The findings, which are published in the journal Neuron, report that the cells were implanted in the brains of mice, and survived for at least six months.

“Not only did these transplanted cells survive in the mouse brain, they showed functional properties similar to those of native cells,” said developmental biologist and lead author of the study, Andrew S. Yoo, in a press release. "These cells are known to extend projections into certain brain regions. And we found the human transplanted cells also connected to these distant targets in the mouse brain. That’s a landmark point about this paper.“

The team grew the human skin cells in an environment that resembled that of brain cells. Next they exposed the cultured cells to two microRNAs - small non-coding molecules - that unravelled the DNA needed for brain cells. The next hurdle was to reprogram the cells into specific medium spiny neurons, and this was done by exposing them to transcription factors - molecules that control the activity of a gene.

The team is now reprogramming cells taken from patients with Huntington’s disease into medium spiny neurons, using this method. 

This new approach presents the possibility of using a patient’s own cells in regenerative medicine, drastically reducing the risk of the cells being rejected by the immune system.

Source: EurekAlert

How Stephen Hawking, diagnosed with ALS decades ago, is still alive

On April 20, 2009, a moment arrived that doctors had foretold for decades. Stephen Hawking, a scientist who overcame debilitating disease to become the world’s most renowned living physicist, was on the cusp of death. The University of Cambridge released grim prognoses. Hawking, diagnosed with amyotrophic lateral sclerosis (ALS) at the age of 21, was described as “very ill” and “undergoing tests” at the hospital. Newspapers ran obituary-esque articles. It seemed time was up for the man who so eloquently explained it.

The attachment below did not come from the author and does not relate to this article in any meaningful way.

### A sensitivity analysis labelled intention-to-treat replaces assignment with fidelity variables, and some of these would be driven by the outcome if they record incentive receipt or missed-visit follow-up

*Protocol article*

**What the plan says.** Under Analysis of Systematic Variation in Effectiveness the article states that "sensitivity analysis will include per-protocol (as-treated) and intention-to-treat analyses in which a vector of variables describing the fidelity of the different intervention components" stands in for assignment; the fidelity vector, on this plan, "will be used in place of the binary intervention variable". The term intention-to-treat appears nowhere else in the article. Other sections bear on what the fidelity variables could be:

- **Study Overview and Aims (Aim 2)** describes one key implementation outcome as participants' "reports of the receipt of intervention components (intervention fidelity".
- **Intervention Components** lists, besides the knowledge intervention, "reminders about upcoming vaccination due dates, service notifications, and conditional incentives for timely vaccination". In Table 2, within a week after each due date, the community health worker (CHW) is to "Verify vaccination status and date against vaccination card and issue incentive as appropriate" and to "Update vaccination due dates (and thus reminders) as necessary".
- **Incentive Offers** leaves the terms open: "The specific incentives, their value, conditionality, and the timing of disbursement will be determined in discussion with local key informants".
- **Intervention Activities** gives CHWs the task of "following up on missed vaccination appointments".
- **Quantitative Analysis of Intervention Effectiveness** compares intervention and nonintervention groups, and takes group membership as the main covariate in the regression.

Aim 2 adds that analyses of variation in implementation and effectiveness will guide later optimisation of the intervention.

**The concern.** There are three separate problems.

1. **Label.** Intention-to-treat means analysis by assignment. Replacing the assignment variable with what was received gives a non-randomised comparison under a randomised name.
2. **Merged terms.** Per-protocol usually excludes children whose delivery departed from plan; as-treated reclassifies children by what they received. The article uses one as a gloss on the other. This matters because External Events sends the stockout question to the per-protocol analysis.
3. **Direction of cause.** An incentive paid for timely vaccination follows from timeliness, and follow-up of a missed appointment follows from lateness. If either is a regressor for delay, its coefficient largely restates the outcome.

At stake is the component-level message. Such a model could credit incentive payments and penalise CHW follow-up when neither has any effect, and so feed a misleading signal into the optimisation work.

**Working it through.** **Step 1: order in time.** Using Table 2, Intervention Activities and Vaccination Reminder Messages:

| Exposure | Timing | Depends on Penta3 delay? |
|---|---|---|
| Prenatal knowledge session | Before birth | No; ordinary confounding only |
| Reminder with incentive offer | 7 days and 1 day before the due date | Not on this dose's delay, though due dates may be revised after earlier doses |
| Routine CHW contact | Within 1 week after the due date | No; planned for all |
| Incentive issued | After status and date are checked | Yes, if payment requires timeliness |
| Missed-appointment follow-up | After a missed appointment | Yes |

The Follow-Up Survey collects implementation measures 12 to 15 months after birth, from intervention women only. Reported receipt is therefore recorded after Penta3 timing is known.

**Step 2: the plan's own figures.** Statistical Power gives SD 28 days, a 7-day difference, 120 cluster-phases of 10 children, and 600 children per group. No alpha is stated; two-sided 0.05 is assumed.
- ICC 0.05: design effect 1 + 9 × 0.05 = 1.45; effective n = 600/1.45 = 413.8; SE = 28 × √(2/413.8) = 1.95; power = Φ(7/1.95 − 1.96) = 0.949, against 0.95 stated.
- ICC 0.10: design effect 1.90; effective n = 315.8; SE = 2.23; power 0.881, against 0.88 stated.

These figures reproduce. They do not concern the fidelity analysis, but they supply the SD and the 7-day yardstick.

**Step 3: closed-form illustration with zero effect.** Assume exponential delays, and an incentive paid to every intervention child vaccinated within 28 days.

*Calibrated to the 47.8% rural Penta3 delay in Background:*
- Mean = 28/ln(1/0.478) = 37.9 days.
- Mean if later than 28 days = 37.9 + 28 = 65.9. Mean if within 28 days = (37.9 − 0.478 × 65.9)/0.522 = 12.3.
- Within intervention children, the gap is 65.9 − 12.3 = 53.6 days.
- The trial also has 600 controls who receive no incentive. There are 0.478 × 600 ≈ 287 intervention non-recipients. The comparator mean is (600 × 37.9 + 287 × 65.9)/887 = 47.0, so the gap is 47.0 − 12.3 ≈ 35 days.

But, as is his custom, Hawking survived.

Hawking shouldn’t be able to do the things he now does. The 73-year-old shouldn’t be able to deliver meditations on the existence of God. He shouldn’t be able to fret over artificial intelligence or humanity’s capacity for self-destruction. And he most definitely shouldn’t be able to attend the BAFTAs — Britain’s academy awards — settled inside the wheelchair that has carried him for decades, expressing admiration for a recent biopic that paid homage to his struggle. But yet, he is. And he does.

It’s difficult to overstate the lethality of ALS, the condition with which Hawking lives. The disorder can befall anyone. It first brings muscle weakness, then wasting, then paralysis, ripping away the ability to speak and swallow and even breathe. The ALS Association says the average lifespan of someone diagnosed with the condition is between two and five years. More than 50 percent make it past year three. Twenty percent make it past year five. From there, the number plummets. Less than 5 percent make it past two decades.

And then there’s Hawking. He has passed that two-decade mark twice — first in 1983, then in 2003. It’s now 2015. His capacity for survival is so great some experts say he can’t possibly suffer from ALS given the ease with which the disease traditionally dispatches victims. And others say they’ve simply never seen anyone like Hawking.